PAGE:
Making organic fruit farming work

Organic farming is risky and difficult, but Jannie Nieuwoudt of Jamaka Organic Farm in the Cederberg believes the risk is justified by the rewards.

Making organic fruit farming work
Jamaka is organically certified through SGS. Jannie says that certification helps regulate the industry.
Photo: Denene Erasmus

It is not so much the rat-tat-tat of the dirt road that slows the driver down, but rather the Cederberg’s unique version of a traffic cop.

The tortoises that cross the road every hundred metres or so force travellers to slow down and enjoy the scenery along this meandering road through the Cederberg mountains, It is here that Jamaka Organic Farming’s Jannie Nieuwoudt farms land that his forefathers first acquired in 1755.

“My father, Gert, a school teacher, started by planting a few citrus trees here in the valley. When I was a child we came here every weekend,” he says.

Apart from the citrus, Jannie’s father experimented with different types of fruit and various varieties, searching for something that would thrive in the unique growing conditions of the valley.

Between mountains, the farm enjoys a more temperate climate than that of neighbouring farms in Citrusdal and Clanwilliam. Water is supplied by mountain springs and by the Rondegat River that runs like an artery through the valley. The average annual rainfall is about 600mm per year.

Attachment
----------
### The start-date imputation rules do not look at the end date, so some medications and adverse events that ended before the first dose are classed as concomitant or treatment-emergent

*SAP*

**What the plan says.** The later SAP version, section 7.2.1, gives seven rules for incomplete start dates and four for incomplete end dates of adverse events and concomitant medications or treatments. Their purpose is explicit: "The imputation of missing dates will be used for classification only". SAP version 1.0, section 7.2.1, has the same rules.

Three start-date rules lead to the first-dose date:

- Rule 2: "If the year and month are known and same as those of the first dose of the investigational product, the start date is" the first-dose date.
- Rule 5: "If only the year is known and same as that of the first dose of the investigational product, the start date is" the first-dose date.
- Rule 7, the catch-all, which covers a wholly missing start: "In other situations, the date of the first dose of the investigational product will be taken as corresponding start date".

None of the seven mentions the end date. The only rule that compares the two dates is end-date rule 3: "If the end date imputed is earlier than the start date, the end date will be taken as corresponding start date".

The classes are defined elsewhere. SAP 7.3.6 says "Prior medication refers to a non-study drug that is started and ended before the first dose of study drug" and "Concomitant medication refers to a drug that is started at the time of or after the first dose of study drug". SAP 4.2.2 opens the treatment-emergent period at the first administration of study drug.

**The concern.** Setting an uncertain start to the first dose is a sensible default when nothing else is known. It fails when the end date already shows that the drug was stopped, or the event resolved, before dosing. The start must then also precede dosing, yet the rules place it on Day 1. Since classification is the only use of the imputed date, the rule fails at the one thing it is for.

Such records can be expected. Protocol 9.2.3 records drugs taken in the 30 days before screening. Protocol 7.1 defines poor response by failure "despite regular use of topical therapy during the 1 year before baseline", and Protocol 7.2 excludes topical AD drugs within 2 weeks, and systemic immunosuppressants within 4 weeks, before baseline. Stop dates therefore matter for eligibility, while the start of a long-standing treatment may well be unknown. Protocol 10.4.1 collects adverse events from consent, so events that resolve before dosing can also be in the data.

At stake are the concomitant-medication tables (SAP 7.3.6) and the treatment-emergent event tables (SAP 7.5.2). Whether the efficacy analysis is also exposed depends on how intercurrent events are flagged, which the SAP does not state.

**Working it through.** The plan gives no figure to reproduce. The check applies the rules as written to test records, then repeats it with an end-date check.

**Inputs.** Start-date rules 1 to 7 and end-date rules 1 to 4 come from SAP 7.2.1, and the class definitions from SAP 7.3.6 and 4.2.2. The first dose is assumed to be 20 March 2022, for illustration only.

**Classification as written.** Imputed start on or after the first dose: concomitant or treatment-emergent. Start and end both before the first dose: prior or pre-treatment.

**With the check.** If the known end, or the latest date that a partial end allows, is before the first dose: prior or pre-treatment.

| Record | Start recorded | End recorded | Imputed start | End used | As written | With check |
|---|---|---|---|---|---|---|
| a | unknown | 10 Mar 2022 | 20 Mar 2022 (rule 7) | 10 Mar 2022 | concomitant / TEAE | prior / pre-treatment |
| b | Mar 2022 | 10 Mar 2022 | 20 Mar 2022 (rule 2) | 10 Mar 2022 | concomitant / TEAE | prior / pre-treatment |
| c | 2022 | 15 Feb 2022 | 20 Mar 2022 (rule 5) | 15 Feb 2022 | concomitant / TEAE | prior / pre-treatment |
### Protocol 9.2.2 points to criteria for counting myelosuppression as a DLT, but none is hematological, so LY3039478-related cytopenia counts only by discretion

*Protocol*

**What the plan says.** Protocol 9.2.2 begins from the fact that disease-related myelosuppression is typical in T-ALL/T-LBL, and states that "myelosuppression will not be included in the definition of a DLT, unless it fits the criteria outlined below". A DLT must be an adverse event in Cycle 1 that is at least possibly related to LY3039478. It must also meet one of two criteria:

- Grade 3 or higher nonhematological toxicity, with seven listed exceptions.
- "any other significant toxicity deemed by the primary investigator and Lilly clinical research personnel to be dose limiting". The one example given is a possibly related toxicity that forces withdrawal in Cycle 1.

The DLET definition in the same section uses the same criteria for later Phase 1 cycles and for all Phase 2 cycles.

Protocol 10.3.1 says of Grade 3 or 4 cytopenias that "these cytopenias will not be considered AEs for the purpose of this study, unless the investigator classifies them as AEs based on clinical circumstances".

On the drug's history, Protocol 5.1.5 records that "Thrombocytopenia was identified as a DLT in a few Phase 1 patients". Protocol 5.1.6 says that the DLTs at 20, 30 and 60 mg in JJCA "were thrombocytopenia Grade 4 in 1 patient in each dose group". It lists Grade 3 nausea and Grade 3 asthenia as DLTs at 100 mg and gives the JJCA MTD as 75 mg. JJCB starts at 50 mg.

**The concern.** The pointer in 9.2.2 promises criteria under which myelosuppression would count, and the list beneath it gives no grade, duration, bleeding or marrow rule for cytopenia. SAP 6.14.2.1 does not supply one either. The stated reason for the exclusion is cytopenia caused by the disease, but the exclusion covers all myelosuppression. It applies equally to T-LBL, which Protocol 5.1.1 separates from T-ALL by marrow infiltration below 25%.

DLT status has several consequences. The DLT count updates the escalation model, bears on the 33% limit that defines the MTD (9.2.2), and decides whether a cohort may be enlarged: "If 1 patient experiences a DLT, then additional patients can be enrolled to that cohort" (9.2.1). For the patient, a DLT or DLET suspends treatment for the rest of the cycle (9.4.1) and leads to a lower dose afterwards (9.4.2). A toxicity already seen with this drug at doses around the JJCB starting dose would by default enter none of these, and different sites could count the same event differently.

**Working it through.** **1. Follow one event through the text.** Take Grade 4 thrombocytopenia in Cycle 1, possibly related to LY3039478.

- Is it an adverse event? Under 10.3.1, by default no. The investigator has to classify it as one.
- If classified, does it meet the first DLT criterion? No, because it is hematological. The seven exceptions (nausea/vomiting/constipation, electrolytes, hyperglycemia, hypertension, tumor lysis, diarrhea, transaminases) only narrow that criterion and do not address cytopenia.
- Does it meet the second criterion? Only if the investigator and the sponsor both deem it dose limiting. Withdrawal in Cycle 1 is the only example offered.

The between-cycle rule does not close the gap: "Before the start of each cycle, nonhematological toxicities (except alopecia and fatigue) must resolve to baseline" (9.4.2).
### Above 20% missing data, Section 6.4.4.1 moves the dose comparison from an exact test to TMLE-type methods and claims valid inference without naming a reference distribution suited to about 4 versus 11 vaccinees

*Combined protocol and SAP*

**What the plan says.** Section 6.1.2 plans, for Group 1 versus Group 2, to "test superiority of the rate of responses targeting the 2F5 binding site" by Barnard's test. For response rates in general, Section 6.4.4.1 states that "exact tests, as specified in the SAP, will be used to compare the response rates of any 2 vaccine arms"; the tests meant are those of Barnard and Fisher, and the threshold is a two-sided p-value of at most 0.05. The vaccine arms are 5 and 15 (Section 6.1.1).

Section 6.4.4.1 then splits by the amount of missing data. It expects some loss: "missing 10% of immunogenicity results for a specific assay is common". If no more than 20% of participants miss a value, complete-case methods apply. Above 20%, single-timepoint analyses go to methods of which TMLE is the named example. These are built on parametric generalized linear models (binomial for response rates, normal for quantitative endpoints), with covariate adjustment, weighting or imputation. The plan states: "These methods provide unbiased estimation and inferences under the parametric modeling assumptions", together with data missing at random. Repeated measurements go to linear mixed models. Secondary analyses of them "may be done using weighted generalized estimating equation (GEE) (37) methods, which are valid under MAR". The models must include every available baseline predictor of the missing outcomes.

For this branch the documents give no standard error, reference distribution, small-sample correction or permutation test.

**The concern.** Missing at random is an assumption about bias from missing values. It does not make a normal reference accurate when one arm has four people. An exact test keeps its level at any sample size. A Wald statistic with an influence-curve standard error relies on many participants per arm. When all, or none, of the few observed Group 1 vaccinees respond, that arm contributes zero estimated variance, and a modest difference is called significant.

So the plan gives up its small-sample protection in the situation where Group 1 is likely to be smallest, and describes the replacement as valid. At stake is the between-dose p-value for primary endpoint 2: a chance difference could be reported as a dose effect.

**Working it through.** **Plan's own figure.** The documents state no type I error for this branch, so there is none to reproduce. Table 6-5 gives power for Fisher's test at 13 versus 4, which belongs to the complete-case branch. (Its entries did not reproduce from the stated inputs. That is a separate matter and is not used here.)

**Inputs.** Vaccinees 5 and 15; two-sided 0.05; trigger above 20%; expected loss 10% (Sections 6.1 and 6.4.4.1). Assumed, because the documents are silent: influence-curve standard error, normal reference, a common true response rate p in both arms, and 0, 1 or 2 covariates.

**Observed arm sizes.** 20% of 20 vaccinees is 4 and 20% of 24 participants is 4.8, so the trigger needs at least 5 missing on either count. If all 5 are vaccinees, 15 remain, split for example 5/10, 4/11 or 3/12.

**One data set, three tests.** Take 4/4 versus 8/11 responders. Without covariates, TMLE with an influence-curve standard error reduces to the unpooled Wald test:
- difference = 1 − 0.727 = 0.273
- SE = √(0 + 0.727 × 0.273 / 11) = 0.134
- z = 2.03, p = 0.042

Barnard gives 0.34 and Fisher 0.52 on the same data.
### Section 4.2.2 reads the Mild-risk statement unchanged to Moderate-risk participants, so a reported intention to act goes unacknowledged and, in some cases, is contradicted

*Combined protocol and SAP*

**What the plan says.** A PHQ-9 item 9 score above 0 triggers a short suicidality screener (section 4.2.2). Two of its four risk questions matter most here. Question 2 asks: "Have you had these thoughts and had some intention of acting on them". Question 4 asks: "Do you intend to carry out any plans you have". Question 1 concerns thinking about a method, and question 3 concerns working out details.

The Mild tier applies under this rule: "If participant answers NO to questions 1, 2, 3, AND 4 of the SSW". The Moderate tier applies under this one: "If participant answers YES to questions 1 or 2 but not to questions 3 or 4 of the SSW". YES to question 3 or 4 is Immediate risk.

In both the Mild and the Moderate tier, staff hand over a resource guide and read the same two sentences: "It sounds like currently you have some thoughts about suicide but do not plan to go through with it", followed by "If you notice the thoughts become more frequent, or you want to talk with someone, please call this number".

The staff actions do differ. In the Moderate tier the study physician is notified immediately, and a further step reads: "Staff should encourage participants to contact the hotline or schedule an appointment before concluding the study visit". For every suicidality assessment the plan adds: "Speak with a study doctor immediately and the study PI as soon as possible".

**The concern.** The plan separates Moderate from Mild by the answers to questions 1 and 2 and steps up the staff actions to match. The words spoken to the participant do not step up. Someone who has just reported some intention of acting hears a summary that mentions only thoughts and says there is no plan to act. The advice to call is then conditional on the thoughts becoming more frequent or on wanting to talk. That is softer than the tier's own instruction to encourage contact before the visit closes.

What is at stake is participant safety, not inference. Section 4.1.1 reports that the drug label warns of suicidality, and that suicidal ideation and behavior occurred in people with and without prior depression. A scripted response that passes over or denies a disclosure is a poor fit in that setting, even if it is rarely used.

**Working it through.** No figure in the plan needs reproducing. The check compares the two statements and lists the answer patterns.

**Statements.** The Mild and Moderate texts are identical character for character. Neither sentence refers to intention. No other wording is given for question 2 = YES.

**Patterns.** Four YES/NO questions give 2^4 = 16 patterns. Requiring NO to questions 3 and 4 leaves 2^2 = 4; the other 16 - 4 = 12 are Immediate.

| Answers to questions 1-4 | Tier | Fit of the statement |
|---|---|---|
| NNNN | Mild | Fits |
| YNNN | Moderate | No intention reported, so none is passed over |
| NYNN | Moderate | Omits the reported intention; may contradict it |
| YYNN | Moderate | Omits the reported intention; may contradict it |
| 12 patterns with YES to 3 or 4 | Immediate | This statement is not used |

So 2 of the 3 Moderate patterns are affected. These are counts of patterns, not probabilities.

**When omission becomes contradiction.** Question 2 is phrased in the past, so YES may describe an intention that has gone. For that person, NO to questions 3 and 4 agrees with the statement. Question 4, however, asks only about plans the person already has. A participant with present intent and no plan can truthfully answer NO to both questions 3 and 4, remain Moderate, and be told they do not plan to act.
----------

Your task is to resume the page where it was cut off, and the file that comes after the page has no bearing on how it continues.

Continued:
Jannie Nieuwoudt organic mango farmer
Jannie Nieuwoudt farms organic mangoes and citrus on land that has been in his family for 258 years.

As Jannie’s father discovered in the early 1980s, the environment turned out to be perfect for growing citrus, the major crop in the Citrusdal area, and for late-season mangoes.

When Jannie took over the farm in 1995, there were about 3 000 citrus trees and 200 mango trees. Wild rooibos tea was harvested from the surrounding mountain slopes. Jannie’s initial orchard expansion was destroyed by a veld fire in 2009.

Orchards are still being replanted and the farm now has about 5 000 mango trees and close to 5 000 citrus trees, with 1 000 new mango trees being planted.

“When we replanted citrus, we focused on varieties for a niche market. We have mainly soft citrus like naartjies and tangerines (Kaapse Rooiskil) and late Valencia varieties which we harvest in November and December,” he explains.

Jamaka’s mango harvest starts in mid-March when harvesting is over for growers in other parts of the country.  “We carry on harvesting through winter until September,” he says.

Organic roots
During the 1990s, Jannie, an avid reader, became interested in what he learned about the potential damage conventional farming could do to the environment.

“I got the idea that our conventional farming methods were harming the environment in which we farmed and decided there had to be a better way,” he says.

The more he read about organic farming methods, the more convinced he became that this type of farming represented a better option for sustainable agriculture. In 1999, he decided to convert to organic farming.

Jannie says that initially it was not easy. In the first few years yields dropped noticeably as a new balance was established.

Slowly, however, the natural insect predators returned and, according to Jannie, the results have been inspiring.

“While farmers in Citrusdal and even some of my closest neighbours struggle to keep insect pests like fruit fly, coddling moth and scale under control with frequent chemical interventions, I can sit back and let nature take care of itself,” he says.